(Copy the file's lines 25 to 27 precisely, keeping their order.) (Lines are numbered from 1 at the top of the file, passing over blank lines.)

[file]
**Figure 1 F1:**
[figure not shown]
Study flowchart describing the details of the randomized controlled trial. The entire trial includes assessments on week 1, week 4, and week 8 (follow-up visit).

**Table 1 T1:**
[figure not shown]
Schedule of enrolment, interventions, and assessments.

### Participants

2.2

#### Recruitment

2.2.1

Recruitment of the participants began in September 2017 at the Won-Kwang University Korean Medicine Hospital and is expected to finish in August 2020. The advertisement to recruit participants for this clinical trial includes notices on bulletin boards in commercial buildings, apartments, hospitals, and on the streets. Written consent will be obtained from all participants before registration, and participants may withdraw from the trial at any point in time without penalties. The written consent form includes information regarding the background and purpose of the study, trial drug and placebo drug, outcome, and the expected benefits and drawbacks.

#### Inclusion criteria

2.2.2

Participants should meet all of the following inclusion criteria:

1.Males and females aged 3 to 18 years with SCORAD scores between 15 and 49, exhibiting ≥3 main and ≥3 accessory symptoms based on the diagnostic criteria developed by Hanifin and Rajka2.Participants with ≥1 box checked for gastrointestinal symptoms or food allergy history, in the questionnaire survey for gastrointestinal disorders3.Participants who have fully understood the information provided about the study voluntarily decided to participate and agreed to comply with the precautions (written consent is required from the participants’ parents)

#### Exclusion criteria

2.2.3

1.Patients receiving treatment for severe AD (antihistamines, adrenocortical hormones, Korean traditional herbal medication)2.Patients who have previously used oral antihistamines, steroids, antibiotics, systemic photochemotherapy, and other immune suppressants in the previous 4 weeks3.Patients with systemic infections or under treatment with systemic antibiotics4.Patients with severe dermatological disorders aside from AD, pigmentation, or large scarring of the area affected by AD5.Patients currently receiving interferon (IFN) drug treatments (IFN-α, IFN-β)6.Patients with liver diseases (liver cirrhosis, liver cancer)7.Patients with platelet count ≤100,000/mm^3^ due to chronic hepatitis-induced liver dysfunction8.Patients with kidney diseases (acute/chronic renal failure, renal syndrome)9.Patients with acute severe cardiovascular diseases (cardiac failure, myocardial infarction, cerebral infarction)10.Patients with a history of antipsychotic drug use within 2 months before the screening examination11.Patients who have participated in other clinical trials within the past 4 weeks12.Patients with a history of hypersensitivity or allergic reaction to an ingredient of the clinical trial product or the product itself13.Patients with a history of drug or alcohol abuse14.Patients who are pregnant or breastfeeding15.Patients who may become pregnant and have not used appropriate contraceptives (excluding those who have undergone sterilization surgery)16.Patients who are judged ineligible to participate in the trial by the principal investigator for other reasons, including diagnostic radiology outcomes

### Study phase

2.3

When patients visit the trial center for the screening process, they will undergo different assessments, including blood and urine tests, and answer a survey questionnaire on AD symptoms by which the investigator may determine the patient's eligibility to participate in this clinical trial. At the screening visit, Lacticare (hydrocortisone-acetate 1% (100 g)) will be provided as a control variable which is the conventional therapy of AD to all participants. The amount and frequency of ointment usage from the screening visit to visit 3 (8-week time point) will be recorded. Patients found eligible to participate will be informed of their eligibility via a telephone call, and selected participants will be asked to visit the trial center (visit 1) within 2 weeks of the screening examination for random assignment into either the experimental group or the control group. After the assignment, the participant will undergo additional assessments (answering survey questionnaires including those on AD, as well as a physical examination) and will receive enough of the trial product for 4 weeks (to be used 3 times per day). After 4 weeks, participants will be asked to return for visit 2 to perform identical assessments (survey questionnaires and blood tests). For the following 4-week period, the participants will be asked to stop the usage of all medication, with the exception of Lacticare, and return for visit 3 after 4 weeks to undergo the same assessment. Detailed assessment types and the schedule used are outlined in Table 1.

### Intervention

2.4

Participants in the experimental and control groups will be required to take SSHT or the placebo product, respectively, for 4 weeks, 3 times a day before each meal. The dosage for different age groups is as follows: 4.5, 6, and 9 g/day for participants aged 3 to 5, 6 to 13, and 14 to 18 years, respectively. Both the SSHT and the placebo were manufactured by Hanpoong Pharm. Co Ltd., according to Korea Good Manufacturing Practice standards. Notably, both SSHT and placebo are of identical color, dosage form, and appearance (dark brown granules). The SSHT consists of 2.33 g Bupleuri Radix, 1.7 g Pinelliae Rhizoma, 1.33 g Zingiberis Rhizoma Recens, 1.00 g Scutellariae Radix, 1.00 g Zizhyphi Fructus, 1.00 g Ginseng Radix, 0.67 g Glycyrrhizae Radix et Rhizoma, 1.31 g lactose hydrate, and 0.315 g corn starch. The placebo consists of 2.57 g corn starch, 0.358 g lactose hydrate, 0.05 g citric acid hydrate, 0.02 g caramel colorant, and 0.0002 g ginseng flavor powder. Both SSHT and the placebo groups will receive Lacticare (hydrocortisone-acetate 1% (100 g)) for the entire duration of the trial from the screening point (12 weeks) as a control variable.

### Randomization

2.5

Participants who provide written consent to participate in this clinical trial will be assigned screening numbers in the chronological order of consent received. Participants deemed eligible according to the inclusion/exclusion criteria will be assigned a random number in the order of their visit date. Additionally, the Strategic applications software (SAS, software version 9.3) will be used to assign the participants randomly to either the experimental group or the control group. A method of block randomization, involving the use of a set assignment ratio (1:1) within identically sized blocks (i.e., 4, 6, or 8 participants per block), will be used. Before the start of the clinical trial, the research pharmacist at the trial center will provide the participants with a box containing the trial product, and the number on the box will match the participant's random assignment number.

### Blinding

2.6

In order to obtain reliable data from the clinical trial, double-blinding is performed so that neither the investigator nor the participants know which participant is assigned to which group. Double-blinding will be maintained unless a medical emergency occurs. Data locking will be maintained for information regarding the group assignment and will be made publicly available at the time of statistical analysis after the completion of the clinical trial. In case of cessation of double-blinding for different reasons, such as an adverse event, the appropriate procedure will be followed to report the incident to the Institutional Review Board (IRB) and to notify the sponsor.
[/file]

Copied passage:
### Randomization

2.5

Participants who provide written consent to participate in this clinical trial will be assigned screening numbers in the chronological order of consent received. Participants deemed eligible according to the inclusion/exclusion criteria will be assigned a random number in the order of their visit date. Additionally, the Strategic applications software (SAS, software version 9.3) will be used to assign the participants randomly to either the experimental group or the control group. A method of block randomization, involving the use of a set assignment ratio (1:1) within identically sized blocks (i.e., 4, 6, or 8 participants per block), will be used. Before the start of the clinical trial, the research pharmacist at the trial center will provide the participants with a box containing the trial product, and the number on the box will match the participant's random assignment number.